“It’s a very goofy book,” Jacobs says. “More makes a lot of silly puns, and scholars have been debating his meaning for centuries.”
Though More’s book may be amusing, it is also profound. So, too, are the ideas that have sprung up around it. In literature, Jacobs points to such authors as Charlotte Perkins Gilman, who explores the concept of an all-female utopia in the 1915 novel Herland. In the 19th century, Edward Bellamy tied utopic ideals to economic efficiency. Ernest Callenbach’s Ecotopia describes a society organized on the principle of sustainability.
In her own research, Jacobs has explored themes of embodiment and gender roles as they relate to utopian literature. Her landmark 1994 essay, “The Frozen Landscape in Women’s Utopian and Science Fiction,” examines the reasons why many female authors set their utopias in cold, lifeless places.
“I speculated that this was happening because of the ways in which reproduction can be restraining for women,” Jacobs says. “The frozen landscape symbolizes a world in which gender doesn’t matter.”
Jacobs’ recent work has focused on the aesthetic ideal of a “natural” human body as a “common end point or limit to the utopian imagination, an untransgressable line of normalcy.” Utopian worlds may be fantastical and the backdrops surreal, but the bodies remain recognizably human.
“Everything else may have changed, but the bodies stay the same,” Jacobs says. “It seems we can’t imagine a transformation of the human, even as we seek a transformed human life.”
Jacobs doesn’t teach courses in utopian literature as often as she’d like these days, but she says her students often approach utopian constructs with a healthy dose of skepticism.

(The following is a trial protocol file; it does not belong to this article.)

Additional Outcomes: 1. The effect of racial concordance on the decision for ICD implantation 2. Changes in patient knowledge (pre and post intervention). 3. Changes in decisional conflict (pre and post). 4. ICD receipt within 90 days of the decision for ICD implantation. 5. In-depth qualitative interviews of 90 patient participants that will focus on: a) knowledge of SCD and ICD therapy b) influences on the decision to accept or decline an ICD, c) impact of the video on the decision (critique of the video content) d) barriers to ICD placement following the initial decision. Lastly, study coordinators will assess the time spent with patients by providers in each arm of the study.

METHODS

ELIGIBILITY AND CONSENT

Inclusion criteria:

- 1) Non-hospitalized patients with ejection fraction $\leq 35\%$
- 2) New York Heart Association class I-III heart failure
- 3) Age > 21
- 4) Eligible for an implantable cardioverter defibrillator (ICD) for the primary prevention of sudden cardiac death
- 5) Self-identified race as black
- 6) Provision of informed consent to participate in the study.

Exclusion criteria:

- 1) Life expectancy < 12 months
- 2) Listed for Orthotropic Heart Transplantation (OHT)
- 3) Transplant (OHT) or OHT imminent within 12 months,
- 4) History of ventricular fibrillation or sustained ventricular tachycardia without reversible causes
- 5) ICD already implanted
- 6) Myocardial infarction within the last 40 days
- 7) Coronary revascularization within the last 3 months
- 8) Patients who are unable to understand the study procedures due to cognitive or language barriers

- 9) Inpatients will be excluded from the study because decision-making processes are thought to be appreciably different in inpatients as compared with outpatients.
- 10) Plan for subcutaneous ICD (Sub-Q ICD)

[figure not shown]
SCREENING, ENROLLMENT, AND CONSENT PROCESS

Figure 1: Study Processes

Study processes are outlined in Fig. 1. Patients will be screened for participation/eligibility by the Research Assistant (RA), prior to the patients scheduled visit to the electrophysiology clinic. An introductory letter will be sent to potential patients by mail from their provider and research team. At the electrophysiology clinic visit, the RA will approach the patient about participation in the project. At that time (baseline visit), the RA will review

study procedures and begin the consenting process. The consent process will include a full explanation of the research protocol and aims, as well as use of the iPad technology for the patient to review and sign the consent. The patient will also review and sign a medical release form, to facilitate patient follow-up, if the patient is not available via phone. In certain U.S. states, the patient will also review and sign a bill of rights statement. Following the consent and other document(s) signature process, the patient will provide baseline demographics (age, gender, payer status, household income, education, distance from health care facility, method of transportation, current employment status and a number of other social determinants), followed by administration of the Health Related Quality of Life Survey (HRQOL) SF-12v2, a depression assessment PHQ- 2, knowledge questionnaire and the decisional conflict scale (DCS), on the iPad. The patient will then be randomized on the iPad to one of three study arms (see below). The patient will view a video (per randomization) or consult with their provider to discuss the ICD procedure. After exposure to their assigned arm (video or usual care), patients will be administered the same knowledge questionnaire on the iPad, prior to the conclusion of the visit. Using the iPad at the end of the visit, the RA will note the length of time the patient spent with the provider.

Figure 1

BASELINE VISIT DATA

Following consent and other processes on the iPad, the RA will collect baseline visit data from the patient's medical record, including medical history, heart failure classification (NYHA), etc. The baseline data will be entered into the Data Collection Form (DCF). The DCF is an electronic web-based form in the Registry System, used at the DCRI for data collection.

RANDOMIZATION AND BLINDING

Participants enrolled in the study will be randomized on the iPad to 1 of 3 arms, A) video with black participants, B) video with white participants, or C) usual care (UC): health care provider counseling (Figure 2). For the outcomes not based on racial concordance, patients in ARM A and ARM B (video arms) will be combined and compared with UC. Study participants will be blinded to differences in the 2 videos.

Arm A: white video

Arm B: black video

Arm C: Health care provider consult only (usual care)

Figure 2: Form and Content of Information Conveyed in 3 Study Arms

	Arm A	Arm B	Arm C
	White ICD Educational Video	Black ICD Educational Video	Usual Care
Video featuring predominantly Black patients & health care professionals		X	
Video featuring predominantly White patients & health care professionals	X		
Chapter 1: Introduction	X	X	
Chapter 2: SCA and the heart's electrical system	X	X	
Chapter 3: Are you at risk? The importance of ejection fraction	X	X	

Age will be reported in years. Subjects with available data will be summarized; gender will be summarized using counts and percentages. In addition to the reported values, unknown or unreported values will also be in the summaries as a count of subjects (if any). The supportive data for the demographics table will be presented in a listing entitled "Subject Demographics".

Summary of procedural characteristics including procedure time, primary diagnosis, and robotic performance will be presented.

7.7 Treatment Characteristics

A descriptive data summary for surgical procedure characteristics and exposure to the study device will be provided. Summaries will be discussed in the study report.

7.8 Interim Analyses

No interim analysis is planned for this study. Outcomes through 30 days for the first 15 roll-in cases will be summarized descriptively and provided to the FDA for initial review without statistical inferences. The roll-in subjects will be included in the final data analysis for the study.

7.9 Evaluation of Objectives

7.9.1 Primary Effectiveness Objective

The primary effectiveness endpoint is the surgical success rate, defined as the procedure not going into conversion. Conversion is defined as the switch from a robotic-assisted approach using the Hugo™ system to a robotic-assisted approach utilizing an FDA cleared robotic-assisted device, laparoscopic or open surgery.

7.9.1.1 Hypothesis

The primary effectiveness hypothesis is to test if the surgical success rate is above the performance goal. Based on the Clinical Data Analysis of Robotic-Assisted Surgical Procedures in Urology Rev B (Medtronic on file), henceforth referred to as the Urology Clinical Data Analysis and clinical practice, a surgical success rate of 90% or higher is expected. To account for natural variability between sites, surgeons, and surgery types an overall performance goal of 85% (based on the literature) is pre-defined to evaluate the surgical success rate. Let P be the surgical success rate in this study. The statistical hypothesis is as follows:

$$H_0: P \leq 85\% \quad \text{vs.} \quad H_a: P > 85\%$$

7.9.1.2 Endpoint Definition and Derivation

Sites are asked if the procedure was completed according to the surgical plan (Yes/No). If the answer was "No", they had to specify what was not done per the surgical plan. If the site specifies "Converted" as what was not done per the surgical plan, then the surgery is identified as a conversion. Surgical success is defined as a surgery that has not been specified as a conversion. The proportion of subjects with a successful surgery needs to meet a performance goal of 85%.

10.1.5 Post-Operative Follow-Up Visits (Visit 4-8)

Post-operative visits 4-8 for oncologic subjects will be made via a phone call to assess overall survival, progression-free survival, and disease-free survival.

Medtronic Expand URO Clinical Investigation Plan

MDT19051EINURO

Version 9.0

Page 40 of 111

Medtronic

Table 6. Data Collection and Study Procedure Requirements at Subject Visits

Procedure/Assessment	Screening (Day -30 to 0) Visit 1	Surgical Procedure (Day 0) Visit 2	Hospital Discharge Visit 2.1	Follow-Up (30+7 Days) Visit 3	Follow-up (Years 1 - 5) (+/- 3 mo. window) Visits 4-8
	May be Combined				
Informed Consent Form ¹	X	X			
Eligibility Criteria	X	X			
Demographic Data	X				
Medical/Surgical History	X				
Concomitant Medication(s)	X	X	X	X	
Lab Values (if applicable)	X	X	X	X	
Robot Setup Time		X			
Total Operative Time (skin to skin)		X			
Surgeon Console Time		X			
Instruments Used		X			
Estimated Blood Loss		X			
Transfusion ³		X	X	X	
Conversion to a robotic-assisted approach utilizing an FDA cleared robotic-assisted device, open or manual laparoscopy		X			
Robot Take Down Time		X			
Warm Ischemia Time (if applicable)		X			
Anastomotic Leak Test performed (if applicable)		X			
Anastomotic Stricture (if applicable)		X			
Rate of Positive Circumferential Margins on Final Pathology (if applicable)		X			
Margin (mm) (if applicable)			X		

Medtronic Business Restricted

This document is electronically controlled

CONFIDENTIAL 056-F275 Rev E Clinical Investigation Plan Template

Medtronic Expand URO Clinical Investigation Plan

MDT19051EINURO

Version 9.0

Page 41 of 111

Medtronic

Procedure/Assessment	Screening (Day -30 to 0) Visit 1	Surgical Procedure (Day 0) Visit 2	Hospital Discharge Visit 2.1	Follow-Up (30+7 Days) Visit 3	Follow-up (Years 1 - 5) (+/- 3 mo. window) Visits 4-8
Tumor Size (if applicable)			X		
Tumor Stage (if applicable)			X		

“The automatic reaction is, ‘This will never work,’” Jacobs says. “We have to talk about why that’s not the point. Utopia is a thought experiment; its purpose is to provoke us to rethink the world as we know it.”
Inevitably, one of Jacobs’ students will say, “I would never want to live in a utopia, because you can’t know what happiness is without pain.” Or “A perfect world would be boring.” Jacobs uses these “easy answers” as a jumping off point for deeper questions: Are we willing to ground our happiness in someone else’s pain? How much or what kind of imperfection is necessary to keep us from boredom?
“The point of utopia is not to create one perfect system, but rather to move us toward something better, through what’s been called the education of desire,” Jacobs says.
“If you’re talking about a system where everybody will have enough to eat, where everyone has sufficient shelter and clothing, where the planet will be protected, where people have enough freedom to express themselves, but not so much that they would be hurtful to others, most people will sign on to that.
“We can debate whether a vision is plausible, but beyond that, what would it mean if this could be achieved? What do we learn about what’s missing in our own world when we try to imagine what life could be?”
That sense of possibility — in literature, in pop culture, in life — is what keeps Jacobs and her colleagues interested. It is, as Oscar Wilde would say, what keeps utopian studies on the map.
“Today, we understand utopia as a process rather than a product,” Jacobs says. “Instead of ‘the plan,’ utopia is being conceptualized as an ever-receding horizon toward which we must travel.”